Maybe we should call the conspiracy the Fort River Four? But wait one of them was a Wildwood Parent so I guess I will have to get a new name. For what it is worth I am one of those Fort River Parents. If there is a conspiracy I really wish my neighbors would let me in on the benefits. To date I spend a lot of time reading blogs, reading web sites, and talking to other parents to make sure my experiences are not just singular and represent more than just my children. I would rather do something else with my time but if I want to make improvements to my children’s education then I must stay involved. There were at least 5 Fort River parents in a row that evening and we had the principle of FR behind us. Hmmmm maybe he is in on it too.

There are a lot of vocal Fort River parents who get involved with the SC meetings but are much more involved with FR Parent Council. So on occasion I don’t think it is outside the norm for a bunch of us to show up at a SC meeting. As for conspiracy, I will keep dreaming of a day when all of my time helping with SC campaigns, writing letters to the paper, going to meetings, and reading web sites will pay off in some unforeseen way that some other Amherst resident could not achieve by simply asking for it.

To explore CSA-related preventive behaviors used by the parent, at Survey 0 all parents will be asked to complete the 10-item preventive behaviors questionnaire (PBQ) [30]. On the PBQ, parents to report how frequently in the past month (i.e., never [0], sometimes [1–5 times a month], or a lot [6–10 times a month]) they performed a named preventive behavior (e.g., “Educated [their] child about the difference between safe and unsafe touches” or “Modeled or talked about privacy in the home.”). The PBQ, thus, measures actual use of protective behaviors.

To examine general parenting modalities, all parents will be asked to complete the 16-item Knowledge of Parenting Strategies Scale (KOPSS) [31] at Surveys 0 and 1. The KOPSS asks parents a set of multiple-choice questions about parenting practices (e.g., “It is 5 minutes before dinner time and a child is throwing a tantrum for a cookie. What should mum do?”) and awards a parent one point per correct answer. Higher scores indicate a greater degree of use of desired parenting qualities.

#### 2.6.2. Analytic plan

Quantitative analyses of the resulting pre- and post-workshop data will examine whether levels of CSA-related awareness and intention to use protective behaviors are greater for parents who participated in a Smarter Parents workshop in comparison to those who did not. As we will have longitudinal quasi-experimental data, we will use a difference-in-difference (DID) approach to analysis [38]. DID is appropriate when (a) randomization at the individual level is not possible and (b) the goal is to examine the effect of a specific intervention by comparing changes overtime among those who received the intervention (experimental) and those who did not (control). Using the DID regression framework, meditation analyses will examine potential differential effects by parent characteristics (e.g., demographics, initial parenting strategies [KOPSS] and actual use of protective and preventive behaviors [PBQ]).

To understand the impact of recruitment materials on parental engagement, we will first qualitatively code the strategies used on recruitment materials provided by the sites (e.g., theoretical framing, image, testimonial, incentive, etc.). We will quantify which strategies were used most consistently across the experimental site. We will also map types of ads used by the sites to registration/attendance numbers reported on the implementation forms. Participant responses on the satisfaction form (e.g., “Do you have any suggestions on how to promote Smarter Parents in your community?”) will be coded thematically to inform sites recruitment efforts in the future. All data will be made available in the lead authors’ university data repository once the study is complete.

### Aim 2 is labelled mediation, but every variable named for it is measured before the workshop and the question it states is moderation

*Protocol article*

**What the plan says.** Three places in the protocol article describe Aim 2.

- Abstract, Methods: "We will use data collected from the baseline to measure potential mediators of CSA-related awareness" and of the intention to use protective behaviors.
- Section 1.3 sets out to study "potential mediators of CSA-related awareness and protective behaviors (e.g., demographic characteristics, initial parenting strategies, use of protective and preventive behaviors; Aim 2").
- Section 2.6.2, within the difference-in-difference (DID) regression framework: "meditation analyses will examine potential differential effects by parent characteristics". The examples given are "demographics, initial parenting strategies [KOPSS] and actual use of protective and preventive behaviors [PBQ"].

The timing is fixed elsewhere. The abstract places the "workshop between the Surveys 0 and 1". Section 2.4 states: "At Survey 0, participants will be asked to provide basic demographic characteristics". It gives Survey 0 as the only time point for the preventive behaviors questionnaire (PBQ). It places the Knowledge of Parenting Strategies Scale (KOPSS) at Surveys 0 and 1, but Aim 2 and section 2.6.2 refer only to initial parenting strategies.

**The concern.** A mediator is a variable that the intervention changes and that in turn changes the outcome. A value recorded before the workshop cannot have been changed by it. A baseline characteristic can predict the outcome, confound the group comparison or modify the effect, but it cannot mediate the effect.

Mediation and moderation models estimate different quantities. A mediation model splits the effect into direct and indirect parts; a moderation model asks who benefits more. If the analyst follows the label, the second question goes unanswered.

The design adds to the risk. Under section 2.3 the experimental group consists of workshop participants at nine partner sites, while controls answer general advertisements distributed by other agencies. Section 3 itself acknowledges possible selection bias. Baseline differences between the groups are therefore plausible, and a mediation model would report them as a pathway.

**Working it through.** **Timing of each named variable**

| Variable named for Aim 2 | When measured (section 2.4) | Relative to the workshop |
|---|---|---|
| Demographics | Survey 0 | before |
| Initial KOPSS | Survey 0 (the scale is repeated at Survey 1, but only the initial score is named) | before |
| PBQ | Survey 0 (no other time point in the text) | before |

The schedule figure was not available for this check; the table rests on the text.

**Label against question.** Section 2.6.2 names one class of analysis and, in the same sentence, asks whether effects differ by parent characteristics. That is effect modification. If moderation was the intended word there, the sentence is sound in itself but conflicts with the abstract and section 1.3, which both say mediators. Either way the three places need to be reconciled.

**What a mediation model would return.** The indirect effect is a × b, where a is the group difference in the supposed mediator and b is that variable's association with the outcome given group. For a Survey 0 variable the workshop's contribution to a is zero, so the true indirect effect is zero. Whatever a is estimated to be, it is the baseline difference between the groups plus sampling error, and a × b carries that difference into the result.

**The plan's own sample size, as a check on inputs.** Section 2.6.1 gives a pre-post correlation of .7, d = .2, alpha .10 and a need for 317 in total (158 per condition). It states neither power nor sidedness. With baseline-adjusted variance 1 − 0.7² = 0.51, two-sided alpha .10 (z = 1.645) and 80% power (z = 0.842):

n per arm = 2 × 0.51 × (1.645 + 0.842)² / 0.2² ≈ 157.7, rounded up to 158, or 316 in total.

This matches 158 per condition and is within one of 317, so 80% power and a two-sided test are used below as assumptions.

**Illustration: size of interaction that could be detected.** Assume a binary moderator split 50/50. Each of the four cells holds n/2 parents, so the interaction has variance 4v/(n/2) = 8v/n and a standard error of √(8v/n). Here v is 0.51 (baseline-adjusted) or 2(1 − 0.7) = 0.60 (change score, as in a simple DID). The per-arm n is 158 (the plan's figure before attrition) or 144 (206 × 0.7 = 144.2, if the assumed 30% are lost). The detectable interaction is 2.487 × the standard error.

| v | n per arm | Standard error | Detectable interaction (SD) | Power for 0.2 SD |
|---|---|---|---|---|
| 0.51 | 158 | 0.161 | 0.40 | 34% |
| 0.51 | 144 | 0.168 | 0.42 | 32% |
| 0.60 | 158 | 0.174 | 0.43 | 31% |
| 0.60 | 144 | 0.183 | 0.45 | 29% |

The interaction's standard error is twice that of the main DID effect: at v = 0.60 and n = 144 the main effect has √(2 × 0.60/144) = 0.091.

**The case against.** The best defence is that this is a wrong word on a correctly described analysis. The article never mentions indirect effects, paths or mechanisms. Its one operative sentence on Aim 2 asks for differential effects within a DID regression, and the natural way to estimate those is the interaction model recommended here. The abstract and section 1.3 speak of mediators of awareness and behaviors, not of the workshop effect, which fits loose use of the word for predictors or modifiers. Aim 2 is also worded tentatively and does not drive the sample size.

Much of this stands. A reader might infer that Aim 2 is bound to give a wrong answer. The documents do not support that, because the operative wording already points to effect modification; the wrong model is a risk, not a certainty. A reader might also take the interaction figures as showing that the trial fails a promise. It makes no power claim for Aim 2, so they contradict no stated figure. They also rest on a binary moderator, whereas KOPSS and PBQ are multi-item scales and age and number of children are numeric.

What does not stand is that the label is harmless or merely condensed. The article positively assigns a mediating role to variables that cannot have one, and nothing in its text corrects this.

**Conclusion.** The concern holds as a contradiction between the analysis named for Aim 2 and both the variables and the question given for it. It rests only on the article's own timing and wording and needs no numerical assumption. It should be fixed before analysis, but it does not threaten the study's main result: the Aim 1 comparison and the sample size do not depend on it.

Nina Koch said...

I agree that professional development needs to be a priority right now. It should be happening in the summer, on curriculum days, and on an ongoing basis in the classroom through the coaching model. I was discouraged to hear Steve Rivkin say that the loss of the curriculum days won't really impact instruction. He doesn't have a basis for saying that, other than a few teachers that he says he talked to. Individual teachers don't necessarily know all of the things that are going on in the system, and they may vary in their own degree of commitment to the idea of professional development. I have already been in two meetings this spring where somebody has said "Maybe we can do that on curriculum day" and somebody else replies "There is no curriculum day."